• Male researchers more often value and engage in research mainly aimed at scientific progress. They are more cited within the scientific literature.
  • Female researchers more often value and engage in research that also aims at societal progress. They gain more interest among readers.

Neither of these points exclude other possible explanations for the same differences. Our concern now is that our findings have implications for evaluation, funding policies and practices within research systems. A critical discussion of how societal engagement versus citation impact is valued, and how funding criteria reflect gender differences, is warranted.

 


This blog post is based on the authors’ article, Gender differences in the aims and impacts of research, published in Scientometrics.

Note: This article gives the views of the author, and not the position of the LSE Impact Blog, nor of the London School of Economics. Please review our comments policy if you have any concerns on posting a comment below.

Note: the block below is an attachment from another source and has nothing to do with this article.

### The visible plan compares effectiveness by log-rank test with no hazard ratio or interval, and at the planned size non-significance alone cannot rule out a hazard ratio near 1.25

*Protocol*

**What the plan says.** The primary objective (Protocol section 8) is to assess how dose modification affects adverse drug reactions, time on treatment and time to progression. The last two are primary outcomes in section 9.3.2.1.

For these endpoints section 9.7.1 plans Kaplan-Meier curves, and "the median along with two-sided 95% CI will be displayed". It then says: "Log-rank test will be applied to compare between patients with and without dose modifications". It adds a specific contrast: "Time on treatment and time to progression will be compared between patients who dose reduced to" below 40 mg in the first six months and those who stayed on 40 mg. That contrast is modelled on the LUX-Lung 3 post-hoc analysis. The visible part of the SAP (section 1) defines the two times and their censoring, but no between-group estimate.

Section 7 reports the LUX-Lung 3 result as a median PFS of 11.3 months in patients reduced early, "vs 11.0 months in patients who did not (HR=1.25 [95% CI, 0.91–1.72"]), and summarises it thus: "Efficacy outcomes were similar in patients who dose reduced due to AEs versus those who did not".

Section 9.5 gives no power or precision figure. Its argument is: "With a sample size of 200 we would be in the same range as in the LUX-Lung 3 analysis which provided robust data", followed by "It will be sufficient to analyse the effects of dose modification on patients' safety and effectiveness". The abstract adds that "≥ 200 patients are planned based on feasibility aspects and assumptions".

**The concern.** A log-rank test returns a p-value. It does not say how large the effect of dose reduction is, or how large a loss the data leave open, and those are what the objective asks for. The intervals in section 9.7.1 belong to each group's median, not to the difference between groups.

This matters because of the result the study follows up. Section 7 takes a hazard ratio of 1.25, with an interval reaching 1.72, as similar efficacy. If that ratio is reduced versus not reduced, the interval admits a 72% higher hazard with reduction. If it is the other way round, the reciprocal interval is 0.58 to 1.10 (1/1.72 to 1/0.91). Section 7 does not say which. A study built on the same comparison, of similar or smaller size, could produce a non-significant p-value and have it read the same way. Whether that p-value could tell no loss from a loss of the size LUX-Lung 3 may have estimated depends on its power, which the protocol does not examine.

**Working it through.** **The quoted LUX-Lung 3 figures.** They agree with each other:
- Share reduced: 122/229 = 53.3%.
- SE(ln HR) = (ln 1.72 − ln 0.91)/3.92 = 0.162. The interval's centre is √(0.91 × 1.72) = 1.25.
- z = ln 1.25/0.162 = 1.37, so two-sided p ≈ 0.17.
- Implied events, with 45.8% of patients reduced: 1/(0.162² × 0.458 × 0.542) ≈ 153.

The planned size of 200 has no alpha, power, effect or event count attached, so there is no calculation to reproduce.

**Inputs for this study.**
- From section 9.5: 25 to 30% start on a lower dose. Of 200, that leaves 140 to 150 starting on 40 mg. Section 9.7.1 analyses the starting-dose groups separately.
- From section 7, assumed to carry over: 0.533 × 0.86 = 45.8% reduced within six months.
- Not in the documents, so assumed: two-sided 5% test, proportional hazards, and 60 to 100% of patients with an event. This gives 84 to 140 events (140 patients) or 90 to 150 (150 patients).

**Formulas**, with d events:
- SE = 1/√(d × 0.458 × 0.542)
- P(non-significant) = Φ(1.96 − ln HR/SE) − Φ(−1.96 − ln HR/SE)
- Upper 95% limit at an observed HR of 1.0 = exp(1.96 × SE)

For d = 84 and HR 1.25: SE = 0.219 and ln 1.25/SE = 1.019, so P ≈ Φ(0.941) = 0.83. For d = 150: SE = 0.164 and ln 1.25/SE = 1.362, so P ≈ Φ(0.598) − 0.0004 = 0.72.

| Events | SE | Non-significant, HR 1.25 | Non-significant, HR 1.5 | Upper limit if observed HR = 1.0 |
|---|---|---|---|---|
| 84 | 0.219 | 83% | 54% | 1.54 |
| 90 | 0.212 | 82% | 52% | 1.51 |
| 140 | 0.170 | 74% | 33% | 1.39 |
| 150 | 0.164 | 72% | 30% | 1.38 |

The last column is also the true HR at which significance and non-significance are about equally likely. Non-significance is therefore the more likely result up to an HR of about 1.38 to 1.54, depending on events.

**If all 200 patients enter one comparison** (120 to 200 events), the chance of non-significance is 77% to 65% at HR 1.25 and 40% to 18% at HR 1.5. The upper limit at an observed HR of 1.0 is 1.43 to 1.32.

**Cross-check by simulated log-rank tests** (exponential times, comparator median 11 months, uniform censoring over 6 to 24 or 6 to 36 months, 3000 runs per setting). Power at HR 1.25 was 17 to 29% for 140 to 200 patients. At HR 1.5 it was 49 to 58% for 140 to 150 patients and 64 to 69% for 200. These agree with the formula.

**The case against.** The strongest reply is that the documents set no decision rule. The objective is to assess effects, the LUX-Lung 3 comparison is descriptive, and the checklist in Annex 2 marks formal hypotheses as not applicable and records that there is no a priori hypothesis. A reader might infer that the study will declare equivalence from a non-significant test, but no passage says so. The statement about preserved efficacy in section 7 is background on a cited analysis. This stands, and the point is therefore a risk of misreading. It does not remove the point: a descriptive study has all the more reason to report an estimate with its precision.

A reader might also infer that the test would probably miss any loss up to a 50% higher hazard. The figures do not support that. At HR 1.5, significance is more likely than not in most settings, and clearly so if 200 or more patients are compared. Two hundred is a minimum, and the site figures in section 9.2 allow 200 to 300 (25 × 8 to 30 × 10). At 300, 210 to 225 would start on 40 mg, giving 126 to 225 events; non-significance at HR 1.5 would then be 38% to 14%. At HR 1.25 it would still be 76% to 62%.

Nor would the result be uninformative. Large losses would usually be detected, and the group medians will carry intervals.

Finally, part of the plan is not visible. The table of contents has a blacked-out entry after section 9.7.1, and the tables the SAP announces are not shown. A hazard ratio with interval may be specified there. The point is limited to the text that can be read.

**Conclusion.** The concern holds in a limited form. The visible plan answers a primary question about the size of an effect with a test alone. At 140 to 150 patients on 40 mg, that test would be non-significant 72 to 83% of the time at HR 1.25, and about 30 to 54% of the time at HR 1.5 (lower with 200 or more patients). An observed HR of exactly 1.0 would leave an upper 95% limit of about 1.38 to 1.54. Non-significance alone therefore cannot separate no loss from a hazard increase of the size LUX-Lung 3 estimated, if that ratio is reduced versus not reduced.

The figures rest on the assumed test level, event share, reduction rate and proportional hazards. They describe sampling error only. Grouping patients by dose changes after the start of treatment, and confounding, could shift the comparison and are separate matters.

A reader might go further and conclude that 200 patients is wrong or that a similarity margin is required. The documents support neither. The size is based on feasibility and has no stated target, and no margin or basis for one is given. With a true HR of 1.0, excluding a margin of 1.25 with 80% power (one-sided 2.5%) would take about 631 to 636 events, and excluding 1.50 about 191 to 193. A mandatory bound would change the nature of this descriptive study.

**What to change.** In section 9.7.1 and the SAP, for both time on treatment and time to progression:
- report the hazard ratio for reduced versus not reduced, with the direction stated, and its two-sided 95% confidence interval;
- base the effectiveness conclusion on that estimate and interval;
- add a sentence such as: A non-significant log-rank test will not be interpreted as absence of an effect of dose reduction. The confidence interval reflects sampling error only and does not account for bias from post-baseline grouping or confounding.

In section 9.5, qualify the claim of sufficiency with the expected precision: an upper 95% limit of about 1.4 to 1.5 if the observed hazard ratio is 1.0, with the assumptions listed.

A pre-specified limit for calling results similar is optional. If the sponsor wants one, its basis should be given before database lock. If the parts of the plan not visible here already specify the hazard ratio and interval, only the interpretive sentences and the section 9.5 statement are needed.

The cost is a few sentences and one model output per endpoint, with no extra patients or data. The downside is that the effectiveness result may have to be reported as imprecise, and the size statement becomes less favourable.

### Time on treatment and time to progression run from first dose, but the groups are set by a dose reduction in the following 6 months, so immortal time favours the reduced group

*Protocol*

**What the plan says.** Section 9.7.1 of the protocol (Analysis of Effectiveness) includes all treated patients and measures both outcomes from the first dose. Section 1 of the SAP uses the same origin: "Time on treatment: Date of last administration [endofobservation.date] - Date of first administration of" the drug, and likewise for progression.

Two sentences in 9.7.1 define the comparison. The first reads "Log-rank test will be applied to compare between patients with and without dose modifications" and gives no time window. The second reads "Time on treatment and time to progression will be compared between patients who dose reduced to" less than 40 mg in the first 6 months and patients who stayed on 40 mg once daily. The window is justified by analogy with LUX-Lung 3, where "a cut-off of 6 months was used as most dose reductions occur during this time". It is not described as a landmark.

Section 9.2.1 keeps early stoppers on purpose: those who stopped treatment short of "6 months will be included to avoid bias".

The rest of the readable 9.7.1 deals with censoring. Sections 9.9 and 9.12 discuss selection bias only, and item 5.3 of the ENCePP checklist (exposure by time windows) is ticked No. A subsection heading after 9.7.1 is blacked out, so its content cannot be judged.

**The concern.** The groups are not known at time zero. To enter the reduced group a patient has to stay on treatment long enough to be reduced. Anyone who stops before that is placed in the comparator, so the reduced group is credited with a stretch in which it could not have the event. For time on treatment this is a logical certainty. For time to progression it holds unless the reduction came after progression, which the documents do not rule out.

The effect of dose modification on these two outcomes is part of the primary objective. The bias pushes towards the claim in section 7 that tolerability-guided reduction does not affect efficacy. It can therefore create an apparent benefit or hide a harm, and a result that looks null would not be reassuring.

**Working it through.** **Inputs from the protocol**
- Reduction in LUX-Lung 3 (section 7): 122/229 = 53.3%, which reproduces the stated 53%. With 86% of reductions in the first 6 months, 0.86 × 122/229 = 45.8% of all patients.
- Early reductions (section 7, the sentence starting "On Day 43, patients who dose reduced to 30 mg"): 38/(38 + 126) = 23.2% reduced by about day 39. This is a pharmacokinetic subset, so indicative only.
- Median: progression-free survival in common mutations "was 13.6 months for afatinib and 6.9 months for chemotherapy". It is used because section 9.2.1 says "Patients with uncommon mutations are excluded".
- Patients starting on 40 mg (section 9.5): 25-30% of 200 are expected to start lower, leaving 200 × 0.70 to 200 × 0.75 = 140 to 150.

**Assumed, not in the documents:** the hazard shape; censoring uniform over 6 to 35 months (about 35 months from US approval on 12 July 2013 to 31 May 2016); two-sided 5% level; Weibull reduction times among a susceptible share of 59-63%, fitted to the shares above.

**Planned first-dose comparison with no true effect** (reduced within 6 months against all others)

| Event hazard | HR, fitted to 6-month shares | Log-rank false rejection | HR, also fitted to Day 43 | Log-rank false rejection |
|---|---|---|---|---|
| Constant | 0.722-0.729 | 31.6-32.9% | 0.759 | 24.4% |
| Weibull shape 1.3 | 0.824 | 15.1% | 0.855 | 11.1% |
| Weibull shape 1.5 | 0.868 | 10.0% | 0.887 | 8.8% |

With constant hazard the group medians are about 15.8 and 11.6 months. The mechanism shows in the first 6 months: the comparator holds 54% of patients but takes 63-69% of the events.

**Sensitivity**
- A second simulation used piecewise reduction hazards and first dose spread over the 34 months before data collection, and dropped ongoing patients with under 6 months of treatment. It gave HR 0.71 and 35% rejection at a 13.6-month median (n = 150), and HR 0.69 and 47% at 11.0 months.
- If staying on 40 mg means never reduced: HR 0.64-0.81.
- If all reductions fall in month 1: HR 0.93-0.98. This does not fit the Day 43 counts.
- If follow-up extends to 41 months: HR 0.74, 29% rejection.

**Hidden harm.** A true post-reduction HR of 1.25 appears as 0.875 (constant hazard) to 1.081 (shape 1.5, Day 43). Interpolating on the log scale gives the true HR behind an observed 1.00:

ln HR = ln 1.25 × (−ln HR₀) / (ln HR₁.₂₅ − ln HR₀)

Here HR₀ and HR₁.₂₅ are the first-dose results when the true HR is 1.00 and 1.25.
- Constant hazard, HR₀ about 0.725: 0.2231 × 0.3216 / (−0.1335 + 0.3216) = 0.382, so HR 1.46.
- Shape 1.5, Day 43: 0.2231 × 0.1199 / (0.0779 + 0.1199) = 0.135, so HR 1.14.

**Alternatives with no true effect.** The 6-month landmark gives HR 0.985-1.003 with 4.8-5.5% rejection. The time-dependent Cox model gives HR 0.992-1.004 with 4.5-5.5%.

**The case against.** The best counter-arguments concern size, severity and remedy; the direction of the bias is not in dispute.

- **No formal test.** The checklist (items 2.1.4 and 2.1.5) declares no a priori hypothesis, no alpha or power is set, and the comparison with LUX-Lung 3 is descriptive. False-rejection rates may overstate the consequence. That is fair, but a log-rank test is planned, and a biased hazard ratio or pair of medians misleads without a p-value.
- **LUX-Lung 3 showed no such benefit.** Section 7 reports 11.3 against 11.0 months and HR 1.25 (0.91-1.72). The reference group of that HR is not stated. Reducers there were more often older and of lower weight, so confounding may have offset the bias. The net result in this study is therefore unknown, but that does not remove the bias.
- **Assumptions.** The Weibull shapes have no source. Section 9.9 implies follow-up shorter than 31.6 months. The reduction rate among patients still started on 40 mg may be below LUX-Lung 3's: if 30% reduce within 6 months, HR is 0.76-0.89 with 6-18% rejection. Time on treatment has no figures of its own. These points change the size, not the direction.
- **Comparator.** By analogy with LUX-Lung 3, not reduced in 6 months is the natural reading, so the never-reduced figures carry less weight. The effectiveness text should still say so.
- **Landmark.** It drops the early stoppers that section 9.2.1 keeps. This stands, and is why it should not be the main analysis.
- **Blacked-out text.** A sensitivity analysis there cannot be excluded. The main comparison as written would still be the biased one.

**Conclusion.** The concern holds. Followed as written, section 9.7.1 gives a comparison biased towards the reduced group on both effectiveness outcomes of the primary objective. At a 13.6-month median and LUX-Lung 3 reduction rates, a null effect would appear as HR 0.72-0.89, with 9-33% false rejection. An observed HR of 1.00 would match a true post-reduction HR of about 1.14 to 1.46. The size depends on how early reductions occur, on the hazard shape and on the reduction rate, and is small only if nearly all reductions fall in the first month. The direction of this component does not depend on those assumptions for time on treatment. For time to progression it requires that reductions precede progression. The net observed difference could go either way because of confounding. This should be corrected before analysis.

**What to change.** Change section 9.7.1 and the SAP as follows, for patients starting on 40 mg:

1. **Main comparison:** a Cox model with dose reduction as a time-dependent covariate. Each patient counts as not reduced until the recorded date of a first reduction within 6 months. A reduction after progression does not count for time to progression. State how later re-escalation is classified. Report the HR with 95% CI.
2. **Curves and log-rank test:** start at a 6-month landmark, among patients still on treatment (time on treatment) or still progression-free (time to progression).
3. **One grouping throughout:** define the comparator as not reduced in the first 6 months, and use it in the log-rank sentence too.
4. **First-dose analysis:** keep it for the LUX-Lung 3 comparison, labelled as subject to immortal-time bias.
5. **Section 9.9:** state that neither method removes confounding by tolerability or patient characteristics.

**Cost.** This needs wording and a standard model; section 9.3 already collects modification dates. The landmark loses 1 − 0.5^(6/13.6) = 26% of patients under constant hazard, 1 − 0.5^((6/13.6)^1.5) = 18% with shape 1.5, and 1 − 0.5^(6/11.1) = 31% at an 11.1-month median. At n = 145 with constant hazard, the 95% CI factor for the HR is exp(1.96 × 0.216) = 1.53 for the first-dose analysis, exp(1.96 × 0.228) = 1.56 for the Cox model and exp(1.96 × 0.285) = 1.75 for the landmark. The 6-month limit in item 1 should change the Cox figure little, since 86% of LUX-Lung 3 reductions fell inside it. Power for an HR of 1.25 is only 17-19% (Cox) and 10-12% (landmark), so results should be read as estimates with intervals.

Image Credit: Adapted from Ussama Azam via Unsplash. 


 

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About the author

Lin Zhang

Lin Zhang is a professor at Department of Information Management of Wuhan university in China. Her research interests include quantitative science studies and research policy. 

Gunnar Sivertsen

Gunnar Sivertsen is a Research Professor at the Nordic Institute for Studies in Innovation, Research and Education (NIFU) in Oslo. His expertise is in policy-oriented studies of research related to statistics, performance indicators, evaluation, funding, and science policy. 

Posted In: Citations | Gender bias